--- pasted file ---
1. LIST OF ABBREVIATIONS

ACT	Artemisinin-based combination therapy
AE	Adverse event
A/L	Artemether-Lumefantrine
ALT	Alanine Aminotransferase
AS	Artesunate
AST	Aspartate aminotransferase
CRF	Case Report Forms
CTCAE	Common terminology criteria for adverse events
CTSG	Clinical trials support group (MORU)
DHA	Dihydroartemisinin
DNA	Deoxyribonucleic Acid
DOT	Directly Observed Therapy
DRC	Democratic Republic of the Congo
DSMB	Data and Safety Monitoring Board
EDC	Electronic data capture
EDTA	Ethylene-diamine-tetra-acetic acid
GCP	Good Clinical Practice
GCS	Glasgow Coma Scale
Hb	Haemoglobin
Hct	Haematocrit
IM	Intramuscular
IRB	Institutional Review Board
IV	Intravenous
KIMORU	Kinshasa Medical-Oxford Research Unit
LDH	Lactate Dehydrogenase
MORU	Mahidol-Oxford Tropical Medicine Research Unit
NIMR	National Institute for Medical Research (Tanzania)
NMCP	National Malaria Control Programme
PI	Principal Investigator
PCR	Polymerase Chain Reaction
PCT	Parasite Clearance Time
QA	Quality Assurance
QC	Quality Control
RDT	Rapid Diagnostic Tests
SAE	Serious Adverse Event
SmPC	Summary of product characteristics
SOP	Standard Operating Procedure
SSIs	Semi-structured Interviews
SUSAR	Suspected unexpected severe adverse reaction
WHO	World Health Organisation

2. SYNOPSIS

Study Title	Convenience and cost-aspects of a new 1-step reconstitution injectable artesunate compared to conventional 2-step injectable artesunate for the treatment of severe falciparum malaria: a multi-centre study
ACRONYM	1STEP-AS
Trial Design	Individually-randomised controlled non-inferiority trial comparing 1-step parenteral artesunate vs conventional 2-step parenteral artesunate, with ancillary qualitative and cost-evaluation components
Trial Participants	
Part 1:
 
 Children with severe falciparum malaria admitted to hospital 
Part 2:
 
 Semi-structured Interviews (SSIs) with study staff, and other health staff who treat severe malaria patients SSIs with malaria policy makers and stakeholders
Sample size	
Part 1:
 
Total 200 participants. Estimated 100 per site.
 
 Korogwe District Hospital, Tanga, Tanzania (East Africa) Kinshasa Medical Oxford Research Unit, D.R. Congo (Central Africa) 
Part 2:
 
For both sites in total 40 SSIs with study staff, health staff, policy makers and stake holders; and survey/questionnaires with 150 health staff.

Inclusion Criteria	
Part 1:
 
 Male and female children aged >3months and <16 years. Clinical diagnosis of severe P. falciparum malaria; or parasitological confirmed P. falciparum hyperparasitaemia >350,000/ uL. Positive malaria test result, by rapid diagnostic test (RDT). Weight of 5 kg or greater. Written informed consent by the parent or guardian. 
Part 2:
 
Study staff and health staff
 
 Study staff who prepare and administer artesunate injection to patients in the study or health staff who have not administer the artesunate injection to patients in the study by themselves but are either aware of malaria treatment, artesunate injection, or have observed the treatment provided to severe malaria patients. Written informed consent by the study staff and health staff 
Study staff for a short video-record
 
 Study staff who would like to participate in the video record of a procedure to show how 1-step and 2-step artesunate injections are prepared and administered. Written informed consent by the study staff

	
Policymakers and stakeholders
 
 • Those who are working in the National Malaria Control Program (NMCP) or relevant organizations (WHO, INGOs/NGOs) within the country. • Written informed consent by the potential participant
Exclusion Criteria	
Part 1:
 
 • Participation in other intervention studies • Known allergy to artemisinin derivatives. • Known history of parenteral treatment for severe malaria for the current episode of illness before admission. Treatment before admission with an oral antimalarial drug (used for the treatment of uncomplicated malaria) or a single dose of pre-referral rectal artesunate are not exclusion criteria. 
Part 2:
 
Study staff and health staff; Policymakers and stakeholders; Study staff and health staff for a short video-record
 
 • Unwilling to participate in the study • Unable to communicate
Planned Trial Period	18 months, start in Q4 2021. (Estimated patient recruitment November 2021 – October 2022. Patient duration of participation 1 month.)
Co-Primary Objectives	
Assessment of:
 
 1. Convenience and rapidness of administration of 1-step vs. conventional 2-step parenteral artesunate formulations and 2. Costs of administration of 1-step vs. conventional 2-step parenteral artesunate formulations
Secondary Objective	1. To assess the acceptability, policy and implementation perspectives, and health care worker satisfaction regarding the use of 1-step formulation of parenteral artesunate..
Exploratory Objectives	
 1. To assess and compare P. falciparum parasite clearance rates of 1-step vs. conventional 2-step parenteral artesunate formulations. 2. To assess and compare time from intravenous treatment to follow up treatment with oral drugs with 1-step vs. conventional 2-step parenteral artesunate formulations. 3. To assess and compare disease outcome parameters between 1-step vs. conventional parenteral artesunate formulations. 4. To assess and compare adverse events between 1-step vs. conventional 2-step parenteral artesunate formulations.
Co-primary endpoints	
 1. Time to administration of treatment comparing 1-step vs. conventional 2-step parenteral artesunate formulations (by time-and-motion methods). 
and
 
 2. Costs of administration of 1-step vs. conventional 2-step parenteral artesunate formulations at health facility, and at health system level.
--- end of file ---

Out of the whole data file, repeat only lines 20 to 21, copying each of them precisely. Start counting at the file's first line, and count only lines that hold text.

Hb	Haemoglobin
Hct	Haematocrit